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CFMoto 650NK | Gassit Garage | Long Term

In between a full roster of quick spins here in the Melbourne office, the CFMoto long-termer has been powering on – and continuing to impress.

Next step will be to fit the slip-on Musarri muffler that recently arrived from Screaming Demon in Western Australia, but in the meantime I’ve been practising some basics of bike maintenance on the trusty NK.

These are the little things that for many readers of this magazine will be second nature – part of the daily or weekly bike check. But, especially when you’re new to the game, when you hop aboard a bike a lot of your headspace is taken up by thoughts about where you’re going to ride, and how you’re going to do it based on the conditions. And then there’s the excitement. Quite often the pre-ride POWDER or T-CLOCS checklist is reduced to a simple POQ.

So first up we decided it was time to wipe the thick layer of dust off the service manual and check the recommended tyre pressures: 36psi at the front and 40psi at the back. The service station pump indicated that both were down at 32, so a huff and a puff and a beep from the machine and we were off again…

…And feeling very ordinary. Where before there had been a reassuring sense of grip on the road, it now felt like I was riding on balloons. So much so that I stopped again and let the tyres down a bit. Later research revealed that servo tyre gauges can be quite inaccurate, and service manual recommendations may also be on the high side to reduce tyre wear. Moral of the story: it’s rarely as simple as a single number when it comes to bikes.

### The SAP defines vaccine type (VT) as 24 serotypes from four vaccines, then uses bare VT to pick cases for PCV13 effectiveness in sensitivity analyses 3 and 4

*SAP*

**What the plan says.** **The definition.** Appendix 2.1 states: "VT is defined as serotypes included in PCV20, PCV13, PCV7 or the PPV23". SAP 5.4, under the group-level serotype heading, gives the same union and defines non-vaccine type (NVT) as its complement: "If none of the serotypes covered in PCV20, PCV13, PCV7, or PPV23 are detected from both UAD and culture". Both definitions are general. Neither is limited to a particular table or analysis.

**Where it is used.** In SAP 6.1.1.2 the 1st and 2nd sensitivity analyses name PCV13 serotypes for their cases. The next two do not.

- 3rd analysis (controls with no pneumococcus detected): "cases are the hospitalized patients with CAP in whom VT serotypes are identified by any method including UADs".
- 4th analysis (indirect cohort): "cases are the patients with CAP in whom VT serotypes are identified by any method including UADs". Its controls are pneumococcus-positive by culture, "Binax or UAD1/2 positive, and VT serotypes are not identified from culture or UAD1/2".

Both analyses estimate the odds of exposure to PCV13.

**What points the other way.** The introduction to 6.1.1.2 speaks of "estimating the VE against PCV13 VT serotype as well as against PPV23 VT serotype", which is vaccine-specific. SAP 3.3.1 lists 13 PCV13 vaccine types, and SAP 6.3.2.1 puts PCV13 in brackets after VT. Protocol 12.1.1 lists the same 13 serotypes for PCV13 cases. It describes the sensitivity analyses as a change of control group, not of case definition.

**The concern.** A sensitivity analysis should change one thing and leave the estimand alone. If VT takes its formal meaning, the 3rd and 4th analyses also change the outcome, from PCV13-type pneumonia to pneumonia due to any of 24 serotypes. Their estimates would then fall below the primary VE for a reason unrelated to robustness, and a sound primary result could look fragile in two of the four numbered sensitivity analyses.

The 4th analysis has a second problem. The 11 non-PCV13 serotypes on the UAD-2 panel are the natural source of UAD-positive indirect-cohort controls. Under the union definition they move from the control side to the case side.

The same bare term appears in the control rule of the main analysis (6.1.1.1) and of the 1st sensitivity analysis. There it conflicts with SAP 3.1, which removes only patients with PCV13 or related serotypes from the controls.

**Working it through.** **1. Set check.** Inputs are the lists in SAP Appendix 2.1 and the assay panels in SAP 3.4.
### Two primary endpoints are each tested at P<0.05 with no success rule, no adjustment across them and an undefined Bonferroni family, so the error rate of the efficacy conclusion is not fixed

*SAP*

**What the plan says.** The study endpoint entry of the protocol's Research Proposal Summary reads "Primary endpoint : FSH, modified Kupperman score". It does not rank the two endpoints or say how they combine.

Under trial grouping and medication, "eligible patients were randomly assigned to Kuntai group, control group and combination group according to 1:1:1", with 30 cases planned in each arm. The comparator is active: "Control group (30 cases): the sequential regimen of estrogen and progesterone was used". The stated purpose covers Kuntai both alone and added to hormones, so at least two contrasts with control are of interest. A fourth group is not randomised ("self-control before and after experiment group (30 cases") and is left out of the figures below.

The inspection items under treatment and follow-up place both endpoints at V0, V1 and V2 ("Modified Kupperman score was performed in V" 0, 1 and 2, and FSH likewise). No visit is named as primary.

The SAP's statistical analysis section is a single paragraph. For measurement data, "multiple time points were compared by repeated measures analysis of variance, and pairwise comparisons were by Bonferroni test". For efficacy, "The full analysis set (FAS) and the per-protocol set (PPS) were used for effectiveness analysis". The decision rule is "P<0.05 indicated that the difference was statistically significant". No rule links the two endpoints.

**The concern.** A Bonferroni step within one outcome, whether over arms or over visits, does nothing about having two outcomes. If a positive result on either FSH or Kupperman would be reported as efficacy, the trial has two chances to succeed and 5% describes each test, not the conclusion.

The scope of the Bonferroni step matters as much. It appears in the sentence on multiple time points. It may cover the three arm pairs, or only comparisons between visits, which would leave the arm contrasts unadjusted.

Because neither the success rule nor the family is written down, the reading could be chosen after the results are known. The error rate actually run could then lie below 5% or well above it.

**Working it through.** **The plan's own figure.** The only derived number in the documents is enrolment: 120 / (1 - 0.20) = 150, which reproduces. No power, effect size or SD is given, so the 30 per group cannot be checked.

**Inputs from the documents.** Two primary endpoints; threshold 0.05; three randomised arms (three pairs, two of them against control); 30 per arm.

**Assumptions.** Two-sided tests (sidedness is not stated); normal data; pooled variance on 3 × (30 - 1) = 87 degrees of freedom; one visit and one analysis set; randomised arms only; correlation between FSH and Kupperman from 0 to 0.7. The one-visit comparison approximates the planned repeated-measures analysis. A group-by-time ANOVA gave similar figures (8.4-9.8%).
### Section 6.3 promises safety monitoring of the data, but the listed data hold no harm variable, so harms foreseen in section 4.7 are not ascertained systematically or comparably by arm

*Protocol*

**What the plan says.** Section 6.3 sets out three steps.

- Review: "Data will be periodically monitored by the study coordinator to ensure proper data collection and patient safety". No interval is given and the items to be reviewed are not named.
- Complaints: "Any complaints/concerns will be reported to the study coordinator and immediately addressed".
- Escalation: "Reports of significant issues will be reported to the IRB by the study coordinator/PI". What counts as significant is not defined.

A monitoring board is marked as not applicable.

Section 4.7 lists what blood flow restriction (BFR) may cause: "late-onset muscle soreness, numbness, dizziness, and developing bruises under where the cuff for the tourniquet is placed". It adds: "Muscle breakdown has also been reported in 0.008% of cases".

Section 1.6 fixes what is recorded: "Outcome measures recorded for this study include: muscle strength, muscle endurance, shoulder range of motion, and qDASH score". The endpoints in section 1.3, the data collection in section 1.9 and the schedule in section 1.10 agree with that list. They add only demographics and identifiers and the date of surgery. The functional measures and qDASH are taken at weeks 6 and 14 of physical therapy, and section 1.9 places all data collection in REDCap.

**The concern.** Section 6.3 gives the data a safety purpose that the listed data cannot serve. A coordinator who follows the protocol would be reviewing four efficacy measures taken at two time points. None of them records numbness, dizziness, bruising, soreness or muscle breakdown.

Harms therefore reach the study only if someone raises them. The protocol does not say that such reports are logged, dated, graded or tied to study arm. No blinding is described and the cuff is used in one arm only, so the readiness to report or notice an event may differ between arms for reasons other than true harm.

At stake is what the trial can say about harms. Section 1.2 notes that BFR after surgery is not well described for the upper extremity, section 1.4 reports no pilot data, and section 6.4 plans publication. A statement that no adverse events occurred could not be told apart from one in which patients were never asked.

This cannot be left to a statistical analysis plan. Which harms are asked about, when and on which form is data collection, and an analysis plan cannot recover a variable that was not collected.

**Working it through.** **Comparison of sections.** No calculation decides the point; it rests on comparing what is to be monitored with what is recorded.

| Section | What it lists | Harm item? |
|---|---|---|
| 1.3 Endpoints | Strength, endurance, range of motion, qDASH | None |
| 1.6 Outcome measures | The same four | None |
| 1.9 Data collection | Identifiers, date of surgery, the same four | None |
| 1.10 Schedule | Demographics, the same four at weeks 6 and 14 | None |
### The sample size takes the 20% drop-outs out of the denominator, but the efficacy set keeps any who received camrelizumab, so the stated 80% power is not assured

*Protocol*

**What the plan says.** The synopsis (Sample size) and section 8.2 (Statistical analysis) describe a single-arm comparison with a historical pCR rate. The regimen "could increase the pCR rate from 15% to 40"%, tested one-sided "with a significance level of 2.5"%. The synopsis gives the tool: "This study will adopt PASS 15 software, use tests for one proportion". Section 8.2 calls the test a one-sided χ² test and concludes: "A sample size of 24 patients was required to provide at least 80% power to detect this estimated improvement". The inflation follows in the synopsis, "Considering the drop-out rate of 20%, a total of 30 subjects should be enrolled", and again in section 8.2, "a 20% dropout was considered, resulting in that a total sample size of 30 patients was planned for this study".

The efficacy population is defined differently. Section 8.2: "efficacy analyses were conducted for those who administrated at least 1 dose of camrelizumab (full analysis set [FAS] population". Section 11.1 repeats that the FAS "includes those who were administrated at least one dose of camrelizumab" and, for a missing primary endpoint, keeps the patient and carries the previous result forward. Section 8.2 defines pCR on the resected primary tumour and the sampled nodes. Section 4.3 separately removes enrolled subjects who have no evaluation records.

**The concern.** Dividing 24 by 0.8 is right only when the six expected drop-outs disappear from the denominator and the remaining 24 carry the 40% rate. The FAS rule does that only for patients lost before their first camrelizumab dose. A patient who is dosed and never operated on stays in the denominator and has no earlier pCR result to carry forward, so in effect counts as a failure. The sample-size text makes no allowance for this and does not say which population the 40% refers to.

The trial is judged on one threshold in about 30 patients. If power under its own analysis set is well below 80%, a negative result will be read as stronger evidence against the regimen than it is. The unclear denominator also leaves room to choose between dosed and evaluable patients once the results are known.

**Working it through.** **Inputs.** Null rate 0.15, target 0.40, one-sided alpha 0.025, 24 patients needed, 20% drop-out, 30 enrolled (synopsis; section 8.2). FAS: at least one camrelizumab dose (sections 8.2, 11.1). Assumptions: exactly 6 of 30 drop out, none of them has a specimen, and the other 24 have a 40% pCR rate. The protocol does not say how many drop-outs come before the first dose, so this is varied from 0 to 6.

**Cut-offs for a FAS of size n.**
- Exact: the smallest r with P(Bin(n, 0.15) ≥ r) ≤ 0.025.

Next up,  I thought the CFMoto chain deserved a piece of the action. A rummage through the box of IPONE cleaning products yielded a can of Decrassor that will remove built-up grease.

On top of that, first gear seemed to have become a tiny bit clunkier over the past month, and one of our many resident bike experts counselled that tightening the chain a smidge might help.

The job was surprisingly simple – and the adjustment surprisingly subtle. A 180° turn of the bolt at the end of the swingarm was enough to make a difference to the slack in the chain. I also gave it a quick clean and lube, though was again advised by aforementioned expert that it doesn’t pay to go overboard with the lube. Adding too much just attracts road grit, which could actually increase chain wear. Moral of the story: Easy does it, tiger.

And the results? To be honest, even after adjusting the chain, first gear drops in pretty much the way it did before. But all of this has made me feel closer to the bike, and that makes it worthwhile.